McIlroy says criticism is just part of the deal


Shakespeare’s Henry IV wasn’t a fan of the huge responsibility that comes with high office but Rory McIlroy appears to be thoroughly at ease as world’s number one-ranked golfer.

“Uneasy lies the head that wears a crown”? Not McIlroy, who has impressed even Tiger Woods with the way he has handled the pressure and the scrutiny that comes with the role since he ascended to the throne by winning the Honda Classic 12 months ago.

Woods closed with a career-low final round of 62 to put McIlroy under pressure as he came down the stretch. But the then 22-year old responded. McIlroy, who was just two strokes clear of clubhouse leader Woods with five holes to play, closed with five seemingly nerveless pars to become world number one for the first time.

The youngster had to come through PGA National’s dreaded Bear Trap – the attritional stretch from the 15th to the 17th – to achieve his boyhood dream.

As he stood on the 15th tee, his occasional mentor, Jack Nicklaus, summed up the situation perfectly, telling the TV audience: “When you have got to play these holes and 18 to be number one, well, the number one should be able to do that.”

McIlroy had to get up and down for his par on each of the three holes before closing out a memorable victory in front of thousands of new admirers and his parents Rosie and Gerry.

No one said it was going to be easy and last year’s mid-season struggles, which led to him conceding the top ranking to Luke Donald not once but twice, were quickly forgotten when he won the US PGA in record fashion and then triumphed another three times to claim Player-of-the-Year honours on both sides of the Atlantic.

Was delighted

When he won his second Major at Kiawah Island, the young Ulsterman was delighted to ram the criticism he’d received down a few throats and “prove a few people wrong”.

Fast forward seven months and McIlroy’s game is once again under the microscope. He’s only played three competitive rounds of golf since signing a new club endorsement deal with Nike in January. Yet a missed cut and a less than impressive performance in losing to Shane Lowry in the first round of last week’s WGC-Accenture Match Play has the critics sharpening their pencils once more.

One would expect McIlroy to be positively bristling at this stage. But there is no real sense of tension about the youngster this time. Indeed, he positively wowed onlookers in Palm Beach Gardens on Tuesday night when he attended a function.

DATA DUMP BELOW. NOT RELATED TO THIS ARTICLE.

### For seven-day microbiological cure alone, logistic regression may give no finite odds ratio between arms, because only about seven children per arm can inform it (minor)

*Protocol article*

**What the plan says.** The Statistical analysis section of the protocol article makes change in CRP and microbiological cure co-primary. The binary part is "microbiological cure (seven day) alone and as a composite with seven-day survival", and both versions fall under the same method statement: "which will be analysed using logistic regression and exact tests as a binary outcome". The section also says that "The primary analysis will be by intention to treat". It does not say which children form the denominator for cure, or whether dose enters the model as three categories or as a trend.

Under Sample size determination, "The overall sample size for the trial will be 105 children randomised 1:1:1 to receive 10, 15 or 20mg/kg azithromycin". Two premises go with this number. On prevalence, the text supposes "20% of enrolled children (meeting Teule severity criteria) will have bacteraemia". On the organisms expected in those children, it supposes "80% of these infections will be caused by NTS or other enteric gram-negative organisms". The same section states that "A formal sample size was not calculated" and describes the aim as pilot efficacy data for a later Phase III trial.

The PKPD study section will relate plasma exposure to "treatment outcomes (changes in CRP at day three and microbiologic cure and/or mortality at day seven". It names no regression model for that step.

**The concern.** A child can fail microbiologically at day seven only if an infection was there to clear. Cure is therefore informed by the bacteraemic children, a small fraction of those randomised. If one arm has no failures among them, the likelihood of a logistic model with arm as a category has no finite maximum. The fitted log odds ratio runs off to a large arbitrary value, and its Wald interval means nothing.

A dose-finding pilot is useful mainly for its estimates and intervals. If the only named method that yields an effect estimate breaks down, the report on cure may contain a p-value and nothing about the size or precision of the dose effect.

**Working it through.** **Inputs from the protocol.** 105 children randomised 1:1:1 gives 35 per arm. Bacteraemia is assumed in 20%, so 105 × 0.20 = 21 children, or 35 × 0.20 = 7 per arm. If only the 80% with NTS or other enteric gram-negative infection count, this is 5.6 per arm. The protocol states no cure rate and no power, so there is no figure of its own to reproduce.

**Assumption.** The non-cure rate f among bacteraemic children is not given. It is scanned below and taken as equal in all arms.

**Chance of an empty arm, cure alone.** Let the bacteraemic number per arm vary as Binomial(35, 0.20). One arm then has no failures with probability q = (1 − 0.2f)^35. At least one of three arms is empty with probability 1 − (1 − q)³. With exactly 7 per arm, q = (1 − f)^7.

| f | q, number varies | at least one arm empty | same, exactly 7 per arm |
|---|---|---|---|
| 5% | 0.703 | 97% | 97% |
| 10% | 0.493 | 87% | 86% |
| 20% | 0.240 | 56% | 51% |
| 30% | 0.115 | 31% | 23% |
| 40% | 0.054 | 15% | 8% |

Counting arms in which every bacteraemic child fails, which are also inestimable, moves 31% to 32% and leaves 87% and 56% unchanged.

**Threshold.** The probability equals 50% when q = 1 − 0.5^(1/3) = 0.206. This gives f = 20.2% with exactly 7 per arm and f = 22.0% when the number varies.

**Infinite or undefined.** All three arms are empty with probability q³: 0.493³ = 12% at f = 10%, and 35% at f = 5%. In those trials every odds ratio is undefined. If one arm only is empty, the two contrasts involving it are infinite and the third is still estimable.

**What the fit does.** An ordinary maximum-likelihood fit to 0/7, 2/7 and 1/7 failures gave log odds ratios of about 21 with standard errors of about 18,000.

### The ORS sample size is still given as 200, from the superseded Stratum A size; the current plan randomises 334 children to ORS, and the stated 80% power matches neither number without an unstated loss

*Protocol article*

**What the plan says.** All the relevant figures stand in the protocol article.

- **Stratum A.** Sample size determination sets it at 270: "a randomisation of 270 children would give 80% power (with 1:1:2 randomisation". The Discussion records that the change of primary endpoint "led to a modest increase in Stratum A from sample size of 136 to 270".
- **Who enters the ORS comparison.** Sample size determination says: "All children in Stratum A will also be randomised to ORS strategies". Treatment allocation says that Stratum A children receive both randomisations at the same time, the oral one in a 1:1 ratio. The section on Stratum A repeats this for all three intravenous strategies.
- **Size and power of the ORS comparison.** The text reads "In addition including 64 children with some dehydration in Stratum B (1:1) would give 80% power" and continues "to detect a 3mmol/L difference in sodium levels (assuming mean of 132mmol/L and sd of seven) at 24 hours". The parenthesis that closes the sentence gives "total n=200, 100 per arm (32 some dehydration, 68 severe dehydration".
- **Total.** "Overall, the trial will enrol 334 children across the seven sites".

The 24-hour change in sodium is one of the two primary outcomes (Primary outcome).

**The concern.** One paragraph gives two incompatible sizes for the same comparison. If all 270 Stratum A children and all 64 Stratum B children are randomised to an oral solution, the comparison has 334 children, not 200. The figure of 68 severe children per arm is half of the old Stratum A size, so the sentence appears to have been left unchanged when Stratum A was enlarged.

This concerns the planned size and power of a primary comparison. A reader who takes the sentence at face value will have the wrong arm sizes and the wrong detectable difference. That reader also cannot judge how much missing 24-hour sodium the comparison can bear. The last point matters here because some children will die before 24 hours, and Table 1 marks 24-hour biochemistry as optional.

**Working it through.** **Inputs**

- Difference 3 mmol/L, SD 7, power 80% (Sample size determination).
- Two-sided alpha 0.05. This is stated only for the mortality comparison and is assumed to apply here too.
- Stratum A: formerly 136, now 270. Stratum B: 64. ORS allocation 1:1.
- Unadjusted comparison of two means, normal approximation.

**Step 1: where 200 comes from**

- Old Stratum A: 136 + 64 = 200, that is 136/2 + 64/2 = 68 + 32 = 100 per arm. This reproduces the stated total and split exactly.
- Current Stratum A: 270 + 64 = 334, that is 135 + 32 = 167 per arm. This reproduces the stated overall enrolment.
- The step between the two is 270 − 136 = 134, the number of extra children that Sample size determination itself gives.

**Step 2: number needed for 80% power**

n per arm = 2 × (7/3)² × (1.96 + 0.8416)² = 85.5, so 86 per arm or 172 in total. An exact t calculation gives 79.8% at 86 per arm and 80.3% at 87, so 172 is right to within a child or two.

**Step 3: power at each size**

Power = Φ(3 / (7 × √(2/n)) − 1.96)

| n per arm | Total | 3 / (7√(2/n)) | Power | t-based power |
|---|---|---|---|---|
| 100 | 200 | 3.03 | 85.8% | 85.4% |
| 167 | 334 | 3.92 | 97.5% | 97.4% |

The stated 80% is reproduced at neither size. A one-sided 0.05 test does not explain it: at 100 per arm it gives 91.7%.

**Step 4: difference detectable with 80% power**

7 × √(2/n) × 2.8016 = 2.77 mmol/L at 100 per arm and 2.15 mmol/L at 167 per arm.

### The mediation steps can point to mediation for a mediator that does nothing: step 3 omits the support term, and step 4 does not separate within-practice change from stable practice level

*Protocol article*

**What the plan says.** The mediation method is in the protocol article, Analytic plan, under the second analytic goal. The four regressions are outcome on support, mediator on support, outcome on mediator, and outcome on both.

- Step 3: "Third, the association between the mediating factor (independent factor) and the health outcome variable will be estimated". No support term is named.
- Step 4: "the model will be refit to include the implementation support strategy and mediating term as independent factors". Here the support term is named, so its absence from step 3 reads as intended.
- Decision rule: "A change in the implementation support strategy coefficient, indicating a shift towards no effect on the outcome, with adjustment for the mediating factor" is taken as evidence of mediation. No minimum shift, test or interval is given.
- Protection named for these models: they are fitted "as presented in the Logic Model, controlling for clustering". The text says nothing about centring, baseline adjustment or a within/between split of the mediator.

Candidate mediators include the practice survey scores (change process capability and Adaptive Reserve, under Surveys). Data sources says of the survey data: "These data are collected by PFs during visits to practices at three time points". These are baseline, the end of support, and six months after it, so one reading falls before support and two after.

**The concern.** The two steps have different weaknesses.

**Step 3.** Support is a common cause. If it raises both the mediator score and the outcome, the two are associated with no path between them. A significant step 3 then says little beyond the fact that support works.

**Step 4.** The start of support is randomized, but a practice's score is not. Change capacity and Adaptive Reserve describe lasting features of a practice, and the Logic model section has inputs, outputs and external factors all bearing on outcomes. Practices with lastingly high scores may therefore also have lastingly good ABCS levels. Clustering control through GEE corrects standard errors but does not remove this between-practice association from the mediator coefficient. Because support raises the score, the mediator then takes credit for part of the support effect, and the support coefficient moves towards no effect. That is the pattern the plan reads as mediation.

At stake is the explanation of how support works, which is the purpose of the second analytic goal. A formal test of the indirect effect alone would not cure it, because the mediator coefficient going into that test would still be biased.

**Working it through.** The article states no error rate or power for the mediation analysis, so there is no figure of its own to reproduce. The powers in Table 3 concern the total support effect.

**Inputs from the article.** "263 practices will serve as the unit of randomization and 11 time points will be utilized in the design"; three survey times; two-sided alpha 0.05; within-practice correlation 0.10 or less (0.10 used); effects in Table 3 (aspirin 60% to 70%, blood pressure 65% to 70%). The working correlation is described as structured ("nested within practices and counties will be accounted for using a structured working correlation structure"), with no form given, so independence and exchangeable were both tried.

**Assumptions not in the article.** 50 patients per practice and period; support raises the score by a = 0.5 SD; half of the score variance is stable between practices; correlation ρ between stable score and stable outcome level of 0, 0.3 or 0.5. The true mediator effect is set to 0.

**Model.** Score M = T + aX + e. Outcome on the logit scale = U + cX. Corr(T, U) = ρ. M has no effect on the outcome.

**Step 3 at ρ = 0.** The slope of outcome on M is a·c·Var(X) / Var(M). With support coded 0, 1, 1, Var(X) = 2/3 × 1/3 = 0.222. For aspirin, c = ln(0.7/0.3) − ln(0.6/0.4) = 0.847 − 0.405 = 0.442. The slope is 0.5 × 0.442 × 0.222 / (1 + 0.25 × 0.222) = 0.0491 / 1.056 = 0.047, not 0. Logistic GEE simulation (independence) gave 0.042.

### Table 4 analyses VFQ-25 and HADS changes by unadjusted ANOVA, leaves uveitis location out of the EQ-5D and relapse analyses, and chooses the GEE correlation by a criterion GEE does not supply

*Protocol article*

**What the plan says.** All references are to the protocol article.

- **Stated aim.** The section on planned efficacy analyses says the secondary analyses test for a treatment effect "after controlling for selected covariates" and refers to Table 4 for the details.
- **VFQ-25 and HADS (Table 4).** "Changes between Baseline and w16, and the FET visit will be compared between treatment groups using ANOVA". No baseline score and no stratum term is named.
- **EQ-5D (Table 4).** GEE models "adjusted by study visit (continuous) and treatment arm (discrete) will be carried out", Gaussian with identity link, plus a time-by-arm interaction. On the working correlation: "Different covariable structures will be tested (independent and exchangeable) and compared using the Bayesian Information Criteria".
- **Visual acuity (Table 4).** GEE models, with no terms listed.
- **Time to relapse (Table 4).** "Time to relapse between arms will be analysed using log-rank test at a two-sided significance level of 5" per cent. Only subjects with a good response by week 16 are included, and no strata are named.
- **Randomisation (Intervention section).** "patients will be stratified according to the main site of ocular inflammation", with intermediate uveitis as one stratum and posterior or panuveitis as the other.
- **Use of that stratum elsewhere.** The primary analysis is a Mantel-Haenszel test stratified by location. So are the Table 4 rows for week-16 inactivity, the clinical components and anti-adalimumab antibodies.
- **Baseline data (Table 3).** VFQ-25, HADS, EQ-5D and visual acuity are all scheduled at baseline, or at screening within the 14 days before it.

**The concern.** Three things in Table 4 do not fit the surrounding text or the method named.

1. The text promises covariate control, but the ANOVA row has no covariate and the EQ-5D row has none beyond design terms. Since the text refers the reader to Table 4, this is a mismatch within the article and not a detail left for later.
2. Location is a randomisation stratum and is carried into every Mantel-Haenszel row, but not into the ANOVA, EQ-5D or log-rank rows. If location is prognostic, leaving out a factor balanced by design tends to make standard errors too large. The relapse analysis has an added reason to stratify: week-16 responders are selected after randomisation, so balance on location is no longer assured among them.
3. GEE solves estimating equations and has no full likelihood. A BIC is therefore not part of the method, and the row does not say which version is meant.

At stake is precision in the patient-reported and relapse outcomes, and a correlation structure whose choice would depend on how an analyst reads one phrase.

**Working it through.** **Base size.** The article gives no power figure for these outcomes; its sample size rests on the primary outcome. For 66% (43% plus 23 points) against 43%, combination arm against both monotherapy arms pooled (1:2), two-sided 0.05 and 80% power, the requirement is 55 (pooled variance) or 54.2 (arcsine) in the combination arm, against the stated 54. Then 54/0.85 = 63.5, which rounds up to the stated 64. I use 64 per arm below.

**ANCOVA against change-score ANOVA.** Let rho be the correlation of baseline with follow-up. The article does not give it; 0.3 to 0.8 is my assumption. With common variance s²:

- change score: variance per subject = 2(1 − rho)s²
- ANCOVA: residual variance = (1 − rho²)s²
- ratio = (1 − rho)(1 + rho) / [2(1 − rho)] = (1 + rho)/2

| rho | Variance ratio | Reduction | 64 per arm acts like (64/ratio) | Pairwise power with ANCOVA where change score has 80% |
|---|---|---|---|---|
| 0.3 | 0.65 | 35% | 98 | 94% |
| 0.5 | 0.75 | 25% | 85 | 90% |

As Woods said yesterday: “I think Rory is doing a fantastic job of dealing with it all. I got to number one very quickly. I turned pro in August and I think by Augusta, somewhere in there, I became number one.

“It was a little bit faster than what Rory has had but he’s had time to adapt and to grow into it. I think he’s done a fantastic job of it.”

The 14-time Major winner has become friends with the Co Down tyro and they apparently had a ball when playing a 36-hole money match at Medalist last Sunday. “We were joking and he said let’s make it another 1-2 finish at the Honda this year except the other way around,” McIlroy said.

Fist pumping

“And I said, ‘no, no. I like it the way it was’. I said, ‘all that fist pumping you did on the 18th green last year and for nothing’. It was pretty funny.”

After a total of 36 weeks at the top of the world ranking, not to mention years as the heir apparent to Woods, McIlroy appears comfortable with his role as the game’s front man and oblivious to criticism he receives.

“It’s a different type of criticism. It doesn’t hurt. I guess it’s just part of the deal. It is a good position to be in,” McIlroy said. “It comes with the territory. I understand that people are going to ask the questions and it is up to me to answer them on the golf course. I know I need to play well. It’s not like I need people to tell me.”

Then with a grin, he added: “If I was lower down the rankings, I wouldn’t have 15 media around me when I have a sponsorship function.”

McIlroy inner circle suffers more than McIlroy himself but if he needs perspective he just has to ask his father. “My dad? He just says to me, ‘you’ll be fine, you’ll be fine’.”

He’s searching for “that little spark”, like the moment of clarity he had in the Bridgestone Invitational last year that led to his US PGA win and that sensational run of end of season.

Nothing much has changed since then bar the new clubs and Nike millions. And even the money means little to him beyond what it does for his family.

Asked the best thing about the money, he gestured across the crowded room and said: “I guess looking at my Mum and Dad over there. It’s being able to repay them for everything they have done for me. It is so great to have them here and to be able to look after them.”

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